is the Korean name for Chinese characters (hanzi). More specifically, it refers to those Chinese characters borrowed from Chinese and incorporated into the Korean language with Korean pronunciation.
is home to the world's first metal and copper type, world's earliest known printed document and the world's first
is an alphabet or other writing system wherein the shapes of the symbols (e. g. letters) are not arbitrary, but encode phonological features of the phonemes they represent
CLASSICAL KOREAN POETRY
has its roots in traditional folk beliefs and folk tales of the Korean peninsula.
There are four major traditional poetic forms:
1. hyangga ("native songs");
2. pyolgok ("special songs"), or changga ("long poems"); 3. sijo ("current melodies"); and
4. kasa ("verses").
Other poetic forms that flourished briefly include the kyonggi-style, in the 14th and 15th centuries, and the akchang ("words for songs") in the 15th century.
was written in Korean using modified hanja in a system that is called idu, literally "clerk's writings.
- system using hanja characters to express Korean
are characterized by a number of formal rules.
The poems may consist of four, eight or ten lines.
The ten-line poems are the most developed, structured into three sections with four, four, and two lines respectively.
Many of the ten-line poems were written by Buddhist monks. And Buddhist themes predominate the poems. Another dominant theme was "death".
Many of the poems are eulogies to monks, to warriors, and to family members.
was the first uniquely Korean form of poetry. Only twenty five survive.
The Samguk Yusa contains 14 poems and the "Gyunyeojeon", a set of biographies of prominent monks, contains eleven poems.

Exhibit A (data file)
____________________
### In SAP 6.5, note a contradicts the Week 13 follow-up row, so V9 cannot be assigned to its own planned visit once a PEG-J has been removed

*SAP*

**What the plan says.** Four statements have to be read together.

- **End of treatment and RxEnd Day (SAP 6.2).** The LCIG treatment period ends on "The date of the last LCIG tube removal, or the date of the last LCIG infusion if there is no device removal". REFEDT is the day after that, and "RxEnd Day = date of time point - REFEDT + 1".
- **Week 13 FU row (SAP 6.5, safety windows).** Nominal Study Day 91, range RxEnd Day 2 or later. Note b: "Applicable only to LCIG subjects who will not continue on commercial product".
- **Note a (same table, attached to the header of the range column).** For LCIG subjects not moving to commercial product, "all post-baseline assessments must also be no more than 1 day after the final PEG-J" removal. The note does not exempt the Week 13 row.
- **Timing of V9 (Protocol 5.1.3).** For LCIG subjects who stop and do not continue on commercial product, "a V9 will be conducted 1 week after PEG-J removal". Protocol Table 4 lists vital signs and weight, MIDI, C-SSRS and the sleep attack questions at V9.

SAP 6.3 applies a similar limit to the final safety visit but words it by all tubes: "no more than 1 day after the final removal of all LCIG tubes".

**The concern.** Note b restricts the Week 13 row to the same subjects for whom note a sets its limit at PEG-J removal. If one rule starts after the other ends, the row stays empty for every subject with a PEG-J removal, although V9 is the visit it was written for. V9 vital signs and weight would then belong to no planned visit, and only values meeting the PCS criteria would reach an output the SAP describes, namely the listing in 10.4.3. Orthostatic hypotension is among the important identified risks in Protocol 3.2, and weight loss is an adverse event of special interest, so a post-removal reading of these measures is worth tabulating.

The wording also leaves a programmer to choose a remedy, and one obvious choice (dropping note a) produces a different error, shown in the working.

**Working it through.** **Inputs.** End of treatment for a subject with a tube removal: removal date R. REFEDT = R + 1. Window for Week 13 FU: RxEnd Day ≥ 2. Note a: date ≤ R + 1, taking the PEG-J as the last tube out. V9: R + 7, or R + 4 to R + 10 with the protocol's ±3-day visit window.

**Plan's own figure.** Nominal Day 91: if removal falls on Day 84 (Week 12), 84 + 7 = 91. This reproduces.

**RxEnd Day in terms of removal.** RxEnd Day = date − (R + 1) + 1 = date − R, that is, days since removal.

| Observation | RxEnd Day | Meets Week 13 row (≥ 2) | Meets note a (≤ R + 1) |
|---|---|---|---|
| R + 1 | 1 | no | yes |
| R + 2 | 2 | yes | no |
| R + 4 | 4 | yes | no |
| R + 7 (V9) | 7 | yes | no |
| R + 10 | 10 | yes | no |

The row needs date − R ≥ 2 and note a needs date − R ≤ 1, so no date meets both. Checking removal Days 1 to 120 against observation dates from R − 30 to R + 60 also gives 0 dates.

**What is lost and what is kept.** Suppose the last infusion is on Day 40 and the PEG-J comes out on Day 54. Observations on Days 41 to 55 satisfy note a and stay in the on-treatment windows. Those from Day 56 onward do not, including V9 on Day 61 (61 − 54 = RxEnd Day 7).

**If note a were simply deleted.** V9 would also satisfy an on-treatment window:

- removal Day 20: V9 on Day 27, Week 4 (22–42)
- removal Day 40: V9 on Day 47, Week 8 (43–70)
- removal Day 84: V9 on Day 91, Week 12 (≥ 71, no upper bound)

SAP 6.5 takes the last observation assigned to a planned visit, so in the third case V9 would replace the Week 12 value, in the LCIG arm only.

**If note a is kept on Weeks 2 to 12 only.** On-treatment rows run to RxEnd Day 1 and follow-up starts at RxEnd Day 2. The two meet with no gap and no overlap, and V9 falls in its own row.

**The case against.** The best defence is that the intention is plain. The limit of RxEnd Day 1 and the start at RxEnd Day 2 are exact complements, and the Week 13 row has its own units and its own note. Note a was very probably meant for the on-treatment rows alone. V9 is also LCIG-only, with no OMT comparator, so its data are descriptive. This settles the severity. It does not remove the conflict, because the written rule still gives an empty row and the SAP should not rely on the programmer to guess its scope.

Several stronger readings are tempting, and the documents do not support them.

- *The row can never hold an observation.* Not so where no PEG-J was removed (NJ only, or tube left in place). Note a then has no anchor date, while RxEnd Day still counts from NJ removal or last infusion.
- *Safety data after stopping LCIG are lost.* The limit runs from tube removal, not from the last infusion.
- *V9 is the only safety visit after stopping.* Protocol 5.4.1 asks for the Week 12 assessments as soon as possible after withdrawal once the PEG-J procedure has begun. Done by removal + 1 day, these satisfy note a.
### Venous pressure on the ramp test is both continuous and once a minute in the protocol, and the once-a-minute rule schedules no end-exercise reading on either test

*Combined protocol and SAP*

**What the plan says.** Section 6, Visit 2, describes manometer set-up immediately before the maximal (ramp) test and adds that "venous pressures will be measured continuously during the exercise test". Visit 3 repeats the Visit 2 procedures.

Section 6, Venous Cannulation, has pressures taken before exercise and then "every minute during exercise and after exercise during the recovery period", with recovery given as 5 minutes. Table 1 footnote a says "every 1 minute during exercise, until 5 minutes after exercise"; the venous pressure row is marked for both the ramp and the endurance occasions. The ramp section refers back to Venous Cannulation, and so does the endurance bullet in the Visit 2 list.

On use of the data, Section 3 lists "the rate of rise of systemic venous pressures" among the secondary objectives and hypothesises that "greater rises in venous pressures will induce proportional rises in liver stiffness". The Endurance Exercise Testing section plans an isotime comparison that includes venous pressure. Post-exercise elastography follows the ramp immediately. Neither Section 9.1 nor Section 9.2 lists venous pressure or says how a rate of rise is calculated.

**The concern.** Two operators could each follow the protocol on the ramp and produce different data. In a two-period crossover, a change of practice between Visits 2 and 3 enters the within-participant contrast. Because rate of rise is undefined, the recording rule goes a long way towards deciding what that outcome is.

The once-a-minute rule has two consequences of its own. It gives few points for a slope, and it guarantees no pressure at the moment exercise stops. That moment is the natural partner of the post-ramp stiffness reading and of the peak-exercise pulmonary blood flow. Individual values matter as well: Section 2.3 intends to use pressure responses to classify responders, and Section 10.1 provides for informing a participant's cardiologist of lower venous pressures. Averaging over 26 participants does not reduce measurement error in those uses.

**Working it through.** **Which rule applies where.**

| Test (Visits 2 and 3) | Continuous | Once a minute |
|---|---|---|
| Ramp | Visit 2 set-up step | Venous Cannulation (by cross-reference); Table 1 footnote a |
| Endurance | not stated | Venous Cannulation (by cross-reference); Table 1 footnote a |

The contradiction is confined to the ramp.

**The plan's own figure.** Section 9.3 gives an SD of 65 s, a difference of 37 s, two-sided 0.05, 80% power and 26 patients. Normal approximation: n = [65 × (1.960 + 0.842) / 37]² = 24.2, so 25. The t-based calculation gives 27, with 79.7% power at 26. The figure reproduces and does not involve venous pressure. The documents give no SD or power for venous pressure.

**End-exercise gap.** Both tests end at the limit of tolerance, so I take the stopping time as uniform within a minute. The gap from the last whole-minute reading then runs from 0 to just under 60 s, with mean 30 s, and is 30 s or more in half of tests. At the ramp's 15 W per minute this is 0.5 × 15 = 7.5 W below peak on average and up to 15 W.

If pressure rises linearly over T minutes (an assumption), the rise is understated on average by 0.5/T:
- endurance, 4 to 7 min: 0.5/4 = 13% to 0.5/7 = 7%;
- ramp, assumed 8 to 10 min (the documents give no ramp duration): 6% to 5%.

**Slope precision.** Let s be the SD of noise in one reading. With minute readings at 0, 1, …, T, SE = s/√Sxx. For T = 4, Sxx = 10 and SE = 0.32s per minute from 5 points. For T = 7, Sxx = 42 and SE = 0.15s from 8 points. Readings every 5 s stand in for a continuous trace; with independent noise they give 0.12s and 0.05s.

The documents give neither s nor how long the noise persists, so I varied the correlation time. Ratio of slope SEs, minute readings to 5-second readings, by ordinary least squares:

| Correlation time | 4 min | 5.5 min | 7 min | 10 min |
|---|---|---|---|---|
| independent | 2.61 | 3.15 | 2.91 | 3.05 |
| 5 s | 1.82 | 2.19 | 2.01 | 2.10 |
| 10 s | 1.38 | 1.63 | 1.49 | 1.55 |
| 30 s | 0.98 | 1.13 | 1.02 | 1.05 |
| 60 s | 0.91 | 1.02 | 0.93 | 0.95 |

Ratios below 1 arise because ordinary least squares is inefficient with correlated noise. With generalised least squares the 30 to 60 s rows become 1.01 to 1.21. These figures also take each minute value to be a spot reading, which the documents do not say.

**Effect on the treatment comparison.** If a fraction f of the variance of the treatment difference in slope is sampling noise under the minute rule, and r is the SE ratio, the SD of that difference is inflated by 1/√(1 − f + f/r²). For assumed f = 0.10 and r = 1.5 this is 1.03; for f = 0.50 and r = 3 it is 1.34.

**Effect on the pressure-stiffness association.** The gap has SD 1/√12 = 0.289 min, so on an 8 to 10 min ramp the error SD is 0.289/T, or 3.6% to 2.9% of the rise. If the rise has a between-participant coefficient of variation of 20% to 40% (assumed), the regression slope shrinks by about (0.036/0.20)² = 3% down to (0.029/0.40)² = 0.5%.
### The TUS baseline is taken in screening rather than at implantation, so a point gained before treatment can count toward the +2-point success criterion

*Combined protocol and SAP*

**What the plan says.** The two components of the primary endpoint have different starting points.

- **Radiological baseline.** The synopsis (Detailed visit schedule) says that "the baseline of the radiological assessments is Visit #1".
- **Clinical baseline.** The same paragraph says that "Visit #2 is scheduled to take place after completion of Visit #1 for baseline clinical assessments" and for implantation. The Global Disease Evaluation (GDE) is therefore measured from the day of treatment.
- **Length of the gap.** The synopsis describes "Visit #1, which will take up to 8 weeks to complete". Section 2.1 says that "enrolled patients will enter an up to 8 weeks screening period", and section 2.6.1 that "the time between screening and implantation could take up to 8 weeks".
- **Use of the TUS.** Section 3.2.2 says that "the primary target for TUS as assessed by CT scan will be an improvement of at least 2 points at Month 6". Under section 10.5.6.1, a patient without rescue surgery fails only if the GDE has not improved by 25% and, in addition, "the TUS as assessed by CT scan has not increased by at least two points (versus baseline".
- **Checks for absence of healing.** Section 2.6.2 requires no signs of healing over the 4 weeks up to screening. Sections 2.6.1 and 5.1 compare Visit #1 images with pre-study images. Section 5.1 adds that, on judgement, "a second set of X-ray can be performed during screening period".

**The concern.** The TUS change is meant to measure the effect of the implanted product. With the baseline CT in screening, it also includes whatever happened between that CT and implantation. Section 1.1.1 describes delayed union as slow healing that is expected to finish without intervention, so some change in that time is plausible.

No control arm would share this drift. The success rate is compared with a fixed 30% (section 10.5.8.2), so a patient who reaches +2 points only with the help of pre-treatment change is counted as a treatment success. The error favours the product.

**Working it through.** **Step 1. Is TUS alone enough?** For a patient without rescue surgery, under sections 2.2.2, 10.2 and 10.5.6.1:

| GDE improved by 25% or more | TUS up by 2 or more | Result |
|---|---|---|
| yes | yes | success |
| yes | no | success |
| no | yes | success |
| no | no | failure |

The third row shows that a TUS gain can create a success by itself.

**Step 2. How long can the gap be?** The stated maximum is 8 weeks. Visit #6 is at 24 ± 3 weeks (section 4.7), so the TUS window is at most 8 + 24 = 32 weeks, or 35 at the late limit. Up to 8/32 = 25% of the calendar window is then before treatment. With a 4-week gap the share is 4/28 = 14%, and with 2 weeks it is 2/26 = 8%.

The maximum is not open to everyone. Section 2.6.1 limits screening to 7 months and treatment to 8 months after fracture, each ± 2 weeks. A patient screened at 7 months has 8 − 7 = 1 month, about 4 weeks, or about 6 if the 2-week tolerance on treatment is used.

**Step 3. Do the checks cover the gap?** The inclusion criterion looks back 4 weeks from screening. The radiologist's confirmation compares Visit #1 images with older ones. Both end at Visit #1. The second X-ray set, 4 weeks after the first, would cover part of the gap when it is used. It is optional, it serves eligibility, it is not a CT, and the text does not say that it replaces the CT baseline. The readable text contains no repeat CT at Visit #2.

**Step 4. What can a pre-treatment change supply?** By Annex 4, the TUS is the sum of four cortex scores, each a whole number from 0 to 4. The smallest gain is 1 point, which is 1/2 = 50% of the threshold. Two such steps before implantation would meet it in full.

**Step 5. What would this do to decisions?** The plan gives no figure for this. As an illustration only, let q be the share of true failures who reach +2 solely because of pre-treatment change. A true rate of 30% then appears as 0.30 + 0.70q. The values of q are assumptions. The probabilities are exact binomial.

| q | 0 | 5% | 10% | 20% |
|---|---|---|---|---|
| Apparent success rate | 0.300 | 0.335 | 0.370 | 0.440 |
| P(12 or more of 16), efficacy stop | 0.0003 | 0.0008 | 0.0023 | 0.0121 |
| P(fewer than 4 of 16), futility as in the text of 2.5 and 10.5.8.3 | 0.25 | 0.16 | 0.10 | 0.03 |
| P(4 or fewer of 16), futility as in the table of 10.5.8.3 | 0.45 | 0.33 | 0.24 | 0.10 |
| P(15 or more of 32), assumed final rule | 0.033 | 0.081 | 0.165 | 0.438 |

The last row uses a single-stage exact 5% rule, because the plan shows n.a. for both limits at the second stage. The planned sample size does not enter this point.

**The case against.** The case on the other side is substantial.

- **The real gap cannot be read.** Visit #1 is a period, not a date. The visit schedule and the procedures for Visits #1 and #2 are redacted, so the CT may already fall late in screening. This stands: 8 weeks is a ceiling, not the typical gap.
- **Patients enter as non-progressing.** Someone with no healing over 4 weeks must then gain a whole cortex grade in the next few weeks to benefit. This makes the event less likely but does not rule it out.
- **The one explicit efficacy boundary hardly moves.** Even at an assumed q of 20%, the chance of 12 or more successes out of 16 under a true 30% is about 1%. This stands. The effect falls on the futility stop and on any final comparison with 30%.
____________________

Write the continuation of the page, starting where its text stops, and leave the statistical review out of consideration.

Both these classic works were written much after the Unified Silla, in the subsequent Goryeo dynasty, yet the poems in the Samguk Yusa appear to be based on no-longer-extant records actually from the Silla period.
Ode to Eternal Life
by a monk named
As you go to the west this night,
I pray thee, go before the eternal Buddha
And tell him that there is one here
Who adores him of the deep oaths
And chants daily with hands together saying
Oh grant me eternal life!
Oh grant me eternal life!
But alas, can any of the 48 vows be kept
While still trapped in this mortal frame?
2. pyolgok ("special songs"),
or changga ("long poems")
or goryeo songs
It is characterized by a refrain either in the middle or at the end of each stanza.
The refrain establishes a mood or tone that carries the melody and spirit of the poem or links a poem composed of discrete parts with differing contents.
The theme of most of these anonymous poems is
love, the joys and torments
of which are expressed in frank and powerful language.
The poems were sung to musical accompaniments chiefly by women entertainers, known as
There are two distinct forms:
shorter form in which the entire poem was put into a single stanza
is a more extended form in which the poem is put into several stanzas
3. Sijo ("current melodies")
- are characterized by a structure of three stanzas of four feet each. Each foot contains three to four syllables except on the third stanza, where the 1st foot is supposed to have 3 syllables and the 2nd foot can have as many as seven.
- it reflected Confucian thought; the theme of loyalty is common and have been popular with common people
4. kasa ("verses")
- although its content can include more than the expression of individual sentiment, such as moral admonitions
- is a simple form of verse, with twinned feet of three or four syllables each. Some regard gasa a form of essay. Common themes in gasa were nature, the virtues of gentlemen, or love between man and woman.
CLASSICAL KOREAN POETRY
is often regarded as Korea's first woman poet.
Her poem, the
, is one of only three poems from ancient Korean kingdom, Gojoseon and the first by a woman.
SOME FAMOUS LITERARY WORKS IN KOREA